Helping her father’s TCC Group branch out to property business under TCC Land which was established in 2002. Until 2019, more than 32 property projects nationwide were developed under her drive. Before AWC’s IPO, TCC Land owned a total of 27 hotels with a combined 8,506 rooms — the country’s largest
Real Estate
Wallapa Traisorat
President and chief executive, Asset World Corp Plc


  • Bachelor of Architecture, University of Fine Arts, Silpakorn University
  • Master of Science, regional and urban planning, London School of Economics and Political Science
  • Master of Philosophy, land economy, University of Cambridge

Career and Key Positions

  • 2005-present : President and chief executive, Asset World Corp Plc
  • 2003-present : Executive director, TCC Capital Land Ltd
  • 2007-2008 : Deputy chief executive, TCC Land Development Co Ltd
  • 2005-2008 : Deputy chief executive and executive director, TCC Property Development Co Ltd
  • 2001-2008 : Executive director, TCC Holding Co Ltd
  • 1999-2000 : Analyst, corporate finance, Merrill Lynch Asia Pacific Ltd
“During the first pandemic wave here, we were one of the first hotels to close all of our properties to keep our staff safe from Covid-19."

Wallapa Traisorat

AWC's hotels ride out the Covid-19 storm

Less than six months after Asset World Corp (AWC) rang the opening bell to celebrate its initial public offering (IPO) on Oct 10, 2019, Thailand closed doors to all foreign travellers amid the global pandemic.

AWC, a property arm of tycoon Charoen Sirivadhanabhakdi, owns 18 hotels in major tourist destinations nationwide totalling 5,000 rooms — making it one the country’s largest companies.

After bottoming out in the second quarter, its hotel performance picked up in the fourth quarter last year under the leadership of chief executive Wallapa Traisorat, Thai Beverage billionaire Mr Charoen’s second daughter.

“We always know that every business including property has its own cycle but we never thought this cycle would be this global,” Ms Wallapa said.

She said about 90% of AWC’s portfolios are freehold properties which helped protect the company from the effect of falling rents.

A diversified portfolio helped it generate a stable cash flow which is comparable to having eggs in different baskets when those with all in one basket were affected by the pandemic.

“We have various sectors — hotel, retail and office,” she said. “The office sector was affected less and generated cash flow while our hotels were all affected.”

Last year offices contributed 37% of total revenue, up from 22% in 2019, while the hotels' contribution dropped from 60% to 46%.

Revenue from retail accounted for 17%, down slightly from 18% as the company offered discounts on rents for tenants affected by the pandemic, particularly a place like Asiatique which relied heavily on foreigners.

At year-end, it posted a net loss of 1.88 billion baht, compared with a net profit of 1.05 billion baht in 2019. But she has not laid off a single one of her 6,000 or so staff.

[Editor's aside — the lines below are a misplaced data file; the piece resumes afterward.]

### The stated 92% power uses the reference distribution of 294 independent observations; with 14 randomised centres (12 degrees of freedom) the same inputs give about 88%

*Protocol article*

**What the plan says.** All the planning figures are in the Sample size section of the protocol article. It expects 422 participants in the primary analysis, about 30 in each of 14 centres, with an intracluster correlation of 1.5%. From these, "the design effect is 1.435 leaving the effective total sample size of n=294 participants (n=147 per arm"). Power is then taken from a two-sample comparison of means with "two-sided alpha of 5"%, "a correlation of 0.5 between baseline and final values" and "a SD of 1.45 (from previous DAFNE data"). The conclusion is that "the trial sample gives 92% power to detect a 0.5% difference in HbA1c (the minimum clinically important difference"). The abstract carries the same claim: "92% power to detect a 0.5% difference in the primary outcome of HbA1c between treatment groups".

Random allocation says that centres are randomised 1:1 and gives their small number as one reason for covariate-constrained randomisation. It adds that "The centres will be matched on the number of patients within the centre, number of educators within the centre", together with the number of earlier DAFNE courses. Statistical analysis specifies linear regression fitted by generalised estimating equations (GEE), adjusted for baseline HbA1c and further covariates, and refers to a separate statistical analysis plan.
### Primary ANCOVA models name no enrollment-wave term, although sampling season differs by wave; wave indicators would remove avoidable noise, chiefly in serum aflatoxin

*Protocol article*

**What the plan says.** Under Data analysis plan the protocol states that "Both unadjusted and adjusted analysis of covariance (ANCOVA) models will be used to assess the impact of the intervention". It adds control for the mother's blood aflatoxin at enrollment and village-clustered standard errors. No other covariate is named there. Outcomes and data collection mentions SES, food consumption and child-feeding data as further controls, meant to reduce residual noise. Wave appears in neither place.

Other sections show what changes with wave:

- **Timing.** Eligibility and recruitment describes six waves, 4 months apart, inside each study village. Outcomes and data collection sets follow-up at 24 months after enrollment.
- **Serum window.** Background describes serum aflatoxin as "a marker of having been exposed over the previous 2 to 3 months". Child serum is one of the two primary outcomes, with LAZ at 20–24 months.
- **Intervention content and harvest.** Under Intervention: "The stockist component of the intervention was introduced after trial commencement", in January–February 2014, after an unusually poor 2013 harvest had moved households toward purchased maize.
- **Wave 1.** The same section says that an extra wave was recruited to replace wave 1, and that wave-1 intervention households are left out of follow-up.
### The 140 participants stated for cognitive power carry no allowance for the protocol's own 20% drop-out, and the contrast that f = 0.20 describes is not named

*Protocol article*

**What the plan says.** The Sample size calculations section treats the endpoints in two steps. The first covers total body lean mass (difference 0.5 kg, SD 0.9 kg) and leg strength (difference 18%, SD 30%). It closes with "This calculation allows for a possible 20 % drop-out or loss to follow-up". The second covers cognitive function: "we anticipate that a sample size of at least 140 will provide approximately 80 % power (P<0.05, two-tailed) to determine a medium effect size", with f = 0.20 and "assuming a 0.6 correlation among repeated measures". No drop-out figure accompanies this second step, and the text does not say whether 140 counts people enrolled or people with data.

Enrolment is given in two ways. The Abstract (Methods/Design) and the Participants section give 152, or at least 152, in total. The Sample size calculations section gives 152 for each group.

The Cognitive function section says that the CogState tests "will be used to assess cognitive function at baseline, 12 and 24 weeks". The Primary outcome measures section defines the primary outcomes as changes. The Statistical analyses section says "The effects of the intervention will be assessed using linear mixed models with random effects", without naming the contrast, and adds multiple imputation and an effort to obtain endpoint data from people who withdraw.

Last year, AWC signed deals with several partners, including two major hotel chains — Marriott International for seven new hotels with 3,000 rooms, and InterContinental Hotels Group for 1,200 rooms.

It also selected renowned architecture firms, AS+GG, PIA Interior, and Architects 49, to design new projects at more than 20 sites around the country.

To launch the AWC Trade Center-Pantip Wholesale Destination with an ambition to become Southeast Asia's largest city-centre wholesale hub, it signed an MOU with the Chamber of Commerce of Thailand and 11 trade associations, collaborating with the Yiwu-CCC Group, developer and manager of the world's largest miscellaneous goods wholesaler from Yiwu, China.

AWC opened a new hotel, the Banyan Tree Krabi, a new tourist attraction, the Sirimahannop Tall Ship at Asiatique, and a new community mall, Lasalle’s Avenue phase 2 on Soi Lasalle in the fourth quarter of 2020.

Despite the big loss last year, it also announced an investment plan of nearly 20 billion baht for two new projects and the acquisition of a hotel in Pattaya.

“During the first pandemic wave here, we were one of the first hotels to close all of our properties to keep our staff safe from Covid-19," said Ms Wallapa, who has helped her family take care of its property business since she was an undergraduate student.

While its hotels in Bangkok were closed temporarily last year, she initiated "Serve to Safe", a charity programme in which a five-star hotel chef created special menus from quality products sourced from local communities and farmers to deliver to customers. The campaign, which was under the “Asset World Foundation for Charity” initiated by her parents since before the IPO, raised over five million baht which was spent on medical equipment for 22 hospitals nationwide.

“Ignite One Spirit was our key message last year. We all have to pass through this crisis together,” said the mother of five.